Redundancies are common in a recession.
But many employers get caught out because they don’t really understand what redundancy means or what they need to do. As a result, they end up having to pay out compensation that could have been avoided!
In this blog, we look at what redundancy really means. Next week, I will show you what you need to do if you need to make people redundant.
What is a redundancy?
The law is very specific about what constitutes redundancy. Essentially, there are two types of redundancy situation. These are:-
1. Closing down the business
If you are closing down your business or the department where the employee worked or the location where he was employed, their position becomes redundant.
2. Fewer employees needed.
If your business no longer needs as many employees to carry out the work, you are in a redundancy situation.
This can occur where, for example:-
- there is a drop off in business;
- you need to re-organise your company;
- you are replacing employees with mechanical or computerised methods of working.
You may be able to dismiss an employee even if that employee’s work is not the kind that has diminished. For example:-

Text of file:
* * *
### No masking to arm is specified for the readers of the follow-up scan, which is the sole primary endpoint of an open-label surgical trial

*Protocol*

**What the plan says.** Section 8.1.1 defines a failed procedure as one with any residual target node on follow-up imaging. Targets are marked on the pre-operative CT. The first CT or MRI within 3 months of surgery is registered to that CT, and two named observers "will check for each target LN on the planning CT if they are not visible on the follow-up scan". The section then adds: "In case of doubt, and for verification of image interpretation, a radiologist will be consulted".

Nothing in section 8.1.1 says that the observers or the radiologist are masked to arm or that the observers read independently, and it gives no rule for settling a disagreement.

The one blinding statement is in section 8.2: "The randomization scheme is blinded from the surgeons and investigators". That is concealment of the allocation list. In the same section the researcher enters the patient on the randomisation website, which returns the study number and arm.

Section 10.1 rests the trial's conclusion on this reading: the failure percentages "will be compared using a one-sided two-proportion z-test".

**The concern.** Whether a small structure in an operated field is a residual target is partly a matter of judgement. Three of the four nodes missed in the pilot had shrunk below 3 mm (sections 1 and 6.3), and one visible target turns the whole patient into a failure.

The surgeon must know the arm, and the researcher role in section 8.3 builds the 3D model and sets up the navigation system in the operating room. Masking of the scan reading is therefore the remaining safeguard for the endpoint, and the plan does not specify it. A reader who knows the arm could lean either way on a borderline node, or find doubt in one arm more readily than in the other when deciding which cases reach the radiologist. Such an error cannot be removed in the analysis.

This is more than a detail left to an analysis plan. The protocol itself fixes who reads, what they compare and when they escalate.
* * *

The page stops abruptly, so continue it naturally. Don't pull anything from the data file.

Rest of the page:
A company employs six machine operators and then decides that it only needs five machines. It decides to make one person redundant . The company selects a forklift truck driver for redundancy and one of the machine operators is transferred to be a forklift driver.
This would still be classed as a redundancy because there was a reduction in the need for employees and the forklift truck driver was dismissed as a direct result of this.
Even if you are in a redundancy situation, you will still need to follow a fair procedure and select employees for redundancy on fair grounds.
Next week, we will consider the three components of a fair redundancy procedure.
Can we help you?
If you need help and advice on a possible redundancy situation, call us on 01604 601 575 or complete the form below and we will call you.